Visual Communication: From Artist Imagination to Project Proposal

Daniel Goldstein created this video to win a commission for an atrium sculpture at Texas State University. The project was completed and installed December 2012.

The process of creating a commissioned work of art is typically not done in a vacuum. The colors, forms, and textures that come to life as a work of art inside the artist’s mind must often be conveyed in some concrete way to a client or committee, then perhaps tweaked or altered in some way, before a brush ever touches canvas or a chisel ever touches stone.

How an artist communicates his or her vision for a specific project is an art all its own. Like the artwork itself, the presentation may take many forms, in a variety of media. The Art Commission recently asked artist Daniel Goldstein to explain how he shares his artistic vision for a project through the art of video.

“Daniel’s video was instrumental in selling this piece to the client. It helped the committee clearly visualize the concept, and created a connection with the artist and his vision. The client had tears in her eyes after seeing the animated 3D renderings and hearing Daniel’s beautiful description of the piece.” –Jennifer Seay, art consultant, Art + Artisans

“When I’m preparing to submit a proposal, I have a very specific process that I follow. I get a clear idea of the space using floor plans, elevations, photos, and if possible, a visit to the site. Then the design process begins.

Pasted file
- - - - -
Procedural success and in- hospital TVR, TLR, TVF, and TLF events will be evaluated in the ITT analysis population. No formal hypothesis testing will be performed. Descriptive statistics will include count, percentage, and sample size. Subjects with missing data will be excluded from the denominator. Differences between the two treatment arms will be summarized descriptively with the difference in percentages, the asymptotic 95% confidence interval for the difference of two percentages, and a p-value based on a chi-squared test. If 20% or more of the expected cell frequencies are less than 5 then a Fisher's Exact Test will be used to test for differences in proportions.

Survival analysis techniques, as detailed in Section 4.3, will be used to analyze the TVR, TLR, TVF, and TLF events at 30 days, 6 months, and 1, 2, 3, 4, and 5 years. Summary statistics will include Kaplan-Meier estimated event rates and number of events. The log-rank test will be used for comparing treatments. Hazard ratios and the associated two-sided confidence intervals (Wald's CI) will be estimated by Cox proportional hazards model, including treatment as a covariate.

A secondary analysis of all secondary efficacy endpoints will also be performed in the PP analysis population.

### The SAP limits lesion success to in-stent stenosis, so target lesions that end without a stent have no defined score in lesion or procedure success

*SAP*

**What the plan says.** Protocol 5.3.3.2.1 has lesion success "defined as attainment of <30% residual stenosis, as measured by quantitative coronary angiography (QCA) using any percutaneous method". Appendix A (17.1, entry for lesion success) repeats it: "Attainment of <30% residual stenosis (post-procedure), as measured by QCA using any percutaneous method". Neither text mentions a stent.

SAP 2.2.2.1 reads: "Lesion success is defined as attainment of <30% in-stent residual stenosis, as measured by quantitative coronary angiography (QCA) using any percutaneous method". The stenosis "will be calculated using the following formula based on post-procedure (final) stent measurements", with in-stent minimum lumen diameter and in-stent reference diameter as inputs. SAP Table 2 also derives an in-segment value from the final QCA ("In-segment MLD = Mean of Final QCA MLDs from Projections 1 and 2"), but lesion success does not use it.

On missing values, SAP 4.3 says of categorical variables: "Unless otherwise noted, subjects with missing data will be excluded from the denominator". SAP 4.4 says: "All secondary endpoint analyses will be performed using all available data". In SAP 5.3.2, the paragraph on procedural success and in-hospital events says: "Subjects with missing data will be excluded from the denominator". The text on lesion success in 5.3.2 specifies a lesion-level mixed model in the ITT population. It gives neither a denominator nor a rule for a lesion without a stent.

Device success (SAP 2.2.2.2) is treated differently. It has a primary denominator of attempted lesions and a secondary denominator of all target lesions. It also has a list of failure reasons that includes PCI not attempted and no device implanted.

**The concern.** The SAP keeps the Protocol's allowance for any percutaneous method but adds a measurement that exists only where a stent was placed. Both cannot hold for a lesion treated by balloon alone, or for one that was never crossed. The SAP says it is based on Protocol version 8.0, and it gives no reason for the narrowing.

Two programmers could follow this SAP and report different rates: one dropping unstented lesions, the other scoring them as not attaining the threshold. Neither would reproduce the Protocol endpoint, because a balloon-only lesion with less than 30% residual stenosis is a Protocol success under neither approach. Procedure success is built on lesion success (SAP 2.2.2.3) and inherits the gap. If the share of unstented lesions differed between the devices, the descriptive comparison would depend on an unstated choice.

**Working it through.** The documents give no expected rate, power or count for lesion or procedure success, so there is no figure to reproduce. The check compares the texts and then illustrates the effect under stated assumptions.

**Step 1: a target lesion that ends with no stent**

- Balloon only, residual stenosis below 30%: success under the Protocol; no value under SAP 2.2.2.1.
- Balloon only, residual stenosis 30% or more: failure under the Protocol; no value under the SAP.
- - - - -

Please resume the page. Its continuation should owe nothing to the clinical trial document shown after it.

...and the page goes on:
“This entails looking at hundreds—sometimes thousands—of images relating to certain themes and ideas. At the same time, I also begin to sketch. I try not to get too fixated on any one concept, dreaming up as many ideas as possible until I feel like ‘the well’ has run dry.

“Once the client and I have decided on a definite design, I bring together my visualization team of animator, 3D renderer, and filmmaker/film editor. Using my sketches and my Photoshop renderings, my animator creates a 3D model of the sculpture or mobile. The 3D renderer then takes stills from this animation and places these into images of the space for which the work has been designed.

“Sometimes these images are photographs, but usually they are either precise architectural plans or photo-realistic renderings. The goal is to make the artwork look as real as possible, and to leave nothing to the imagination. After this, the animation and the renderings become part of a video made by a filmmaker/film editor.

“The video is where I get the chance to tell the client ‘the story’ of the piece, how it relates to the space, and how it will connect to the members of the public who will be experiencing the work on a daily basis. This visual storytelling allows the client to enter into the creative process, as well as the collective experience of the public work of art. The video has proven to be the most effective way to communicate both the overarching concept and the specifics of the project to my clients. It is also an excellent tool for fundraising and for communicating to board members, contractors, architects, and other collaborators. And, of course, the video is a great promotional tool for the artist!”

River of Leaves by Daniel Goldstein, North Campus Housing Complex, Texas State University, San Marcos, TX. Art Consultant: Jennifer Seay, President, Art + Artisans.